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Nature and the Smiths in Hayao Miyazaki's Princess Mononoke



Hayao Miyazaki is a keen observer of ecological problems. What he bears in mind and tries desperately to deliver, through his animated films, is a simple but critical message: to survive by coexisting with other beings. Following the steps of Nausicaä of the Valley of the Wind, an earlier work that depicts a way to survive nuclear bombing, Miyazaki's animated film Princess Mononoke deeply conveys the human aspiration to survive. However, the film ends with a seemingly harmonious but uncanny equilibrium, a kind of a draw between nature and the human. We are in the dark regarding what will happen next. Princess Mononoke leads the audience to ponder the future: when ecological crises have become daily fare and when the uncanny balance between nature and the human has reached a critical turning point, how can humanity survive? This question leads us to Gilles Deleuze and Felix Guattari's concepts of ecophilosophy and the smiths (metallurgists). The dilemma faced by the smiths in Tatara town epitomizes what human beings encounter in their daily lives. On the one hand, humans subordinate themselves to the state apparatus, whether politically, economically, or culturally, and have a tense relationship with it; on the other hand, they exploit nature regardless of the consequences such as the incessant ecological catastrophes (global warming, depletion of ozone layer, and many others). Princess Mononoke, though criticizing humanity, still portrays a sustainable coexistence of nature and mankind, showing how nature and humans are already entwined and how the smiths, though often forced by the empire to follow its orders, possess the ability to turn their arborescent space into a mediating holey space where real communication and affect can take shape. In a way, this Deleuzian route solves the conundrum of the conflict between nature and the human since the smiths function as the mediators that can unlock the fixed relationship between nature and humans.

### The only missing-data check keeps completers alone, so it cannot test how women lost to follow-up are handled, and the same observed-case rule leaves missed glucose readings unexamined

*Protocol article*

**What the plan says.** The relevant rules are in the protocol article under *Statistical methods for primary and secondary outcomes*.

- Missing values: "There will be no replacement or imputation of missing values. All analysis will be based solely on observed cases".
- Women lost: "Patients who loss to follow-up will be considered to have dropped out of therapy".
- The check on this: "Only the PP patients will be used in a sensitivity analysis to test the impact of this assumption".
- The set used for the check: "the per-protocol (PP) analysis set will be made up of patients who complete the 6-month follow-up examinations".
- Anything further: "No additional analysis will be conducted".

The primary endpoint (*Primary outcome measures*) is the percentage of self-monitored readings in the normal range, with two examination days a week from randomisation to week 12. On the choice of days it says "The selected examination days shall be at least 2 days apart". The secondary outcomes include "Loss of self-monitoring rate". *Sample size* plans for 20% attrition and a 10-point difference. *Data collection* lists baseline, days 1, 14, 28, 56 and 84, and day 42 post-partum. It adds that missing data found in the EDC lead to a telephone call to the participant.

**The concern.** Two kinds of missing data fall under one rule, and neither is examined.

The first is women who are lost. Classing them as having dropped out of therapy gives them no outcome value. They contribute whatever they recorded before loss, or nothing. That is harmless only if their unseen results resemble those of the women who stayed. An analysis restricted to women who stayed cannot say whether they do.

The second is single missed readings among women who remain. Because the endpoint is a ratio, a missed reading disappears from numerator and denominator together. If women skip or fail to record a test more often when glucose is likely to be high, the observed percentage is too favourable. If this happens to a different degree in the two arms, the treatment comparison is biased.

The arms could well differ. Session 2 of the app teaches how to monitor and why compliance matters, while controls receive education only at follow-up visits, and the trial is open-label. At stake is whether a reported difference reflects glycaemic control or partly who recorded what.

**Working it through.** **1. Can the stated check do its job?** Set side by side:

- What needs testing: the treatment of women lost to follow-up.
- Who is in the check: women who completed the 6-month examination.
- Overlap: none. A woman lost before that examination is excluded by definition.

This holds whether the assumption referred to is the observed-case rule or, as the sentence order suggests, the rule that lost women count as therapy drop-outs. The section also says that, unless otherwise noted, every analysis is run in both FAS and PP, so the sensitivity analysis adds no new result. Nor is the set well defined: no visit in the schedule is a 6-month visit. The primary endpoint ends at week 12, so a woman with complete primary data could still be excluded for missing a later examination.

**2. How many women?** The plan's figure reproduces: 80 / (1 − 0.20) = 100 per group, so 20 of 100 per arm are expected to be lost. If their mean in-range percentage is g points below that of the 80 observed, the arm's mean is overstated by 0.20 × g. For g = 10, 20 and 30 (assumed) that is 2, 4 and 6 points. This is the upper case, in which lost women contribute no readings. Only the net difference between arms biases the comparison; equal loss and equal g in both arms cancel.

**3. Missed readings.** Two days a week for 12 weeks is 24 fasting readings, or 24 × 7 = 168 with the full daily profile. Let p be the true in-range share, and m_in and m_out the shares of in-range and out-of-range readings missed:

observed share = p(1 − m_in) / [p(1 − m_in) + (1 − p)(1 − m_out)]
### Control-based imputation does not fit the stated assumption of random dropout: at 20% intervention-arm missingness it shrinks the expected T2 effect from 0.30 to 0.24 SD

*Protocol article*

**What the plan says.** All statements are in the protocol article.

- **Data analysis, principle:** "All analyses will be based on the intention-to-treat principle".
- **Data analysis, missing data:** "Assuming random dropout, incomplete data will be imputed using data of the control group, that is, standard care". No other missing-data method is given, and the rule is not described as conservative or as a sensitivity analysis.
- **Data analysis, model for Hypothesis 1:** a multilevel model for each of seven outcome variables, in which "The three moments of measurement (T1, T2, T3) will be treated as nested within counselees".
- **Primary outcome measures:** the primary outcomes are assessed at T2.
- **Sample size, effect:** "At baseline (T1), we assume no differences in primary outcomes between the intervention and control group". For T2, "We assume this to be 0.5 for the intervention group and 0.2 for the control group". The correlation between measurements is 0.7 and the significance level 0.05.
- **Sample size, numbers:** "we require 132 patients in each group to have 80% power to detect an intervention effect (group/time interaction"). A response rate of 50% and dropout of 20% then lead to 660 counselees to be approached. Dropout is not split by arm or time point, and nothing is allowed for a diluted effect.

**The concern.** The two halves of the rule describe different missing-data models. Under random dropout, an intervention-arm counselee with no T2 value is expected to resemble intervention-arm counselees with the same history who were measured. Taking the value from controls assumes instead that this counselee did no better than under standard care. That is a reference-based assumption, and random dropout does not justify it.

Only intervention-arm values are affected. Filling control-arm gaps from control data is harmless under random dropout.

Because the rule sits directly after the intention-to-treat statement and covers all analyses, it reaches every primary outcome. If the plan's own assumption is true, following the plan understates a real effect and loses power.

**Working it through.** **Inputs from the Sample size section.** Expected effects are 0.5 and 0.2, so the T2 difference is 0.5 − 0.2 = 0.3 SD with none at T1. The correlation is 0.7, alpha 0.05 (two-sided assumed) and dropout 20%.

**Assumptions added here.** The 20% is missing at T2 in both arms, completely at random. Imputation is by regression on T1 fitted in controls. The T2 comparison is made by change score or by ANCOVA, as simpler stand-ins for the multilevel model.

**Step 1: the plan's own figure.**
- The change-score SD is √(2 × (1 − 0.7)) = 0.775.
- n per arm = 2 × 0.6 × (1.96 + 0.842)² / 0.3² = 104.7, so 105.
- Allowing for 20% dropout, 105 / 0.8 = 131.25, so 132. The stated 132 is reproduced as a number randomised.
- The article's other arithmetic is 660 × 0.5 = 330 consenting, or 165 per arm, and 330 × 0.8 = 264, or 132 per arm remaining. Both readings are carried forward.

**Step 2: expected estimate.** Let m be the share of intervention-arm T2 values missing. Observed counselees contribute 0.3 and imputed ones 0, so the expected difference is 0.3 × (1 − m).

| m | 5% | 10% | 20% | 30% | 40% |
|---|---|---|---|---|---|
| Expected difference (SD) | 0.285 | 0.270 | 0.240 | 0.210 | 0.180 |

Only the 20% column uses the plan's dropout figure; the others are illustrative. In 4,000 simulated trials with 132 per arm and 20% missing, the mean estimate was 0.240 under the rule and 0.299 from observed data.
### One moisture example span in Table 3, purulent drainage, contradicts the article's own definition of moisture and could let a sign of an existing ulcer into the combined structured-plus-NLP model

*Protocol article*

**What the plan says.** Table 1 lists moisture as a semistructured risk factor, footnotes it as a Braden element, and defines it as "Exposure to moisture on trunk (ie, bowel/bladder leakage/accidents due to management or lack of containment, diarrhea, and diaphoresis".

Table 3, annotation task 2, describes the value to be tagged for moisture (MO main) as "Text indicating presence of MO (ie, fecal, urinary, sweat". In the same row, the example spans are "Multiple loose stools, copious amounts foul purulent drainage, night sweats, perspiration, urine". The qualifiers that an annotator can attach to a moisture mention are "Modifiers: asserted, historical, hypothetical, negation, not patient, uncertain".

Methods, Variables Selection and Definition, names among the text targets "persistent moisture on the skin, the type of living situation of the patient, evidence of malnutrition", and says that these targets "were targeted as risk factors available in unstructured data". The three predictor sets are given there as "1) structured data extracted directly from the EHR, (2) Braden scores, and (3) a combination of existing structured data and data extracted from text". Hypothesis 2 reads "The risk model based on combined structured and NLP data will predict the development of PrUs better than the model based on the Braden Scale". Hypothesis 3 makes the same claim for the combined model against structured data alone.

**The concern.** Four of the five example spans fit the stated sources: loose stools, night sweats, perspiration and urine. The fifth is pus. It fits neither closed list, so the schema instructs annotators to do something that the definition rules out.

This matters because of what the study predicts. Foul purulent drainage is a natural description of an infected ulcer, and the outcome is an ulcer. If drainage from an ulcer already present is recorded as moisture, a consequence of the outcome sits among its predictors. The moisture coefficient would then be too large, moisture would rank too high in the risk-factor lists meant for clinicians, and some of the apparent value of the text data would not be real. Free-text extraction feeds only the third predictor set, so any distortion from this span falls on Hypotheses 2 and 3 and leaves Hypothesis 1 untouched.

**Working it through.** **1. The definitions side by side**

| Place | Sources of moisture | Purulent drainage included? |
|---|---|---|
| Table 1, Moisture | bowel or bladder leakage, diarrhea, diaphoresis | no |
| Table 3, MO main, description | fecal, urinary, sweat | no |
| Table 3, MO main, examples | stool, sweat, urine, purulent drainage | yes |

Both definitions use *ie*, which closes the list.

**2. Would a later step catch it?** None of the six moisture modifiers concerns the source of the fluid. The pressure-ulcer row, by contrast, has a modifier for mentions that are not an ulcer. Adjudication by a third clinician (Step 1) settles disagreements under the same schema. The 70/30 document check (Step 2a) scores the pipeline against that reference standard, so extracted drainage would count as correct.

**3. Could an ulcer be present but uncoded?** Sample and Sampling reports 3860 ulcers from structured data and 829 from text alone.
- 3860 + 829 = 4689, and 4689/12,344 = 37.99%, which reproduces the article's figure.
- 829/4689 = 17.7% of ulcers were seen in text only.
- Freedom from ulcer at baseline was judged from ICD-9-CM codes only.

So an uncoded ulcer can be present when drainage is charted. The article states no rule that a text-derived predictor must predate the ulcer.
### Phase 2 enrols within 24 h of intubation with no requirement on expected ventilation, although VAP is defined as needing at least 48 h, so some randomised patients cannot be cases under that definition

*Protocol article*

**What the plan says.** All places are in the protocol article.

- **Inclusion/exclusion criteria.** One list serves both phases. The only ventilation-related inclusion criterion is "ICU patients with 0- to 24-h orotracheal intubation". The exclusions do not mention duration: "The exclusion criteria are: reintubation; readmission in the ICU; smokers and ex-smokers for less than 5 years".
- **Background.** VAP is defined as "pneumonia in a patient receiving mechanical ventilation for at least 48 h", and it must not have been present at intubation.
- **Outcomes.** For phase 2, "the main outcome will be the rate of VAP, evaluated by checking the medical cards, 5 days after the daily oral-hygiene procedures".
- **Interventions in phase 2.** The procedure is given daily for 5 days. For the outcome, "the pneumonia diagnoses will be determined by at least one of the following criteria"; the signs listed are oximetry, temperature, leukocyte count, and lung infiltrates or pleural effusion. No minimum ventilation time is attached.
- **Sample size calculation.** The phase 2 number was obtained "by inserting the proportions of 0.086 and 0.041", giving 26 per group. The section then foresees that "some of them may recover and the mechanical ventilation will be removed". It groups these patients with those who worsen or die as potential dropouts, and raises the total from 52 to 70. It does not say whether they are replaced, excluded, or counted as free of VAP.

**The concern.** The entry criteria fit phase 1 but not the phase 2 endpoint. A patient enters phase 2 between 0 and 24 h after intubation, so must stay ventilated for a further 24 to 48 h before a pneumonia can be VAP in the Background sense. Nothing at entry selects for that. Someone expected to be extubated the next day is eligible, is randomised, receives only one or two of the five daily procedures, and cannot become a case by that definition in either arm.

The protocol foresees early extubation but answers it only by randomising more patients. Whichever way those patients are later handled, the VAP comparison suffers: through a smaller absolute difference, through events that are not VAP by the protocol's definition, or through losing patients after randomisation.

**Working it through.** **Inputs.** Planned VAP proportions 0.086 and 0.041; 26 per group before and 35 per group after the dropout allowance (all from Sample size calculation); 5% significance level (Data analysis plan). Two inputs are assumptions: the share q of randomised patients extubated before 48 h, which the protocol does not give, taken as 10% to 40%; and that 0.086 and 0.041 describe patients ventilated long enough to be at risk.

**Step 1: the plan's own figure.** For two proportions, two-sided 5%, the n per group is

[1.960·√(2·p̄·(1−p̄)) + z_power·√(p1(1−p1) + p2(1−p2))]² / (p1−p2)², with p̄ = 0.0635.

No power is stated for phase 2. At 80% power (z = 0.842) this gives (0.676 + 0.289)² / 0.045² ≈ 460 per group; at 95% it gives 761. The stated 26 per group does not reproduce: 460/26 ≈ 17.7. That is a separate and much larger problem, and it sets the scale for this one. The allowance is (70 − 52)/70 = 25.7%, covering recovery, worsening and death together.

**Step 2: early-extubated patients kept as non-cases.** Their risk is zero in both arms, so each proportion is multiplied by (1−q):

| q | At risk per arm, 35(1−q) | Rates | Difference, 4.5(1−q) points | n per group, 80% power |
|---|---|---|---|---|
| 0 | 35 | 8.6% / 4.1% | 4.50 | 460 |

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Parallel keywords

德勒茲 瓜塔里 宮崎駿 《魔法公主》 生態哲學 鐵匠 洞孔空間


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Akimoto, Daisuke. “Learning Peace and Coexistence with Nature Through Animated Films: Nausicaä of the Valley of the Wind.” Ritsumeikan Journal of Asia-Pacific Studies, vol. 33, 2014, pp. 54-63.
Bonta, Mark, and John Protevi. Deleuze and Geophilosophy: A Guide and Glossary. Edinburgh UP, 2004.
Chisholm, Dianne. “Rhizome, Ecology, Geophilosophy.” Rhizomes: Cultural Studies in Emerging Knowledge, issue 15, 2007, www.rhizomes.net/issue15/chisholm.html.
Daniels-Lerberg, Tracey, and Matthew Lerberg. “To ‘See with Eyes Unclouded by Hate’: Princess Mononoke and the Quest for Environmental Balance.” Princess Mononoke: Understanding Studio Ghibli’s Monster Princess, edited by Rayna Denison, Bloomsbury, 2018, pp. 57-73.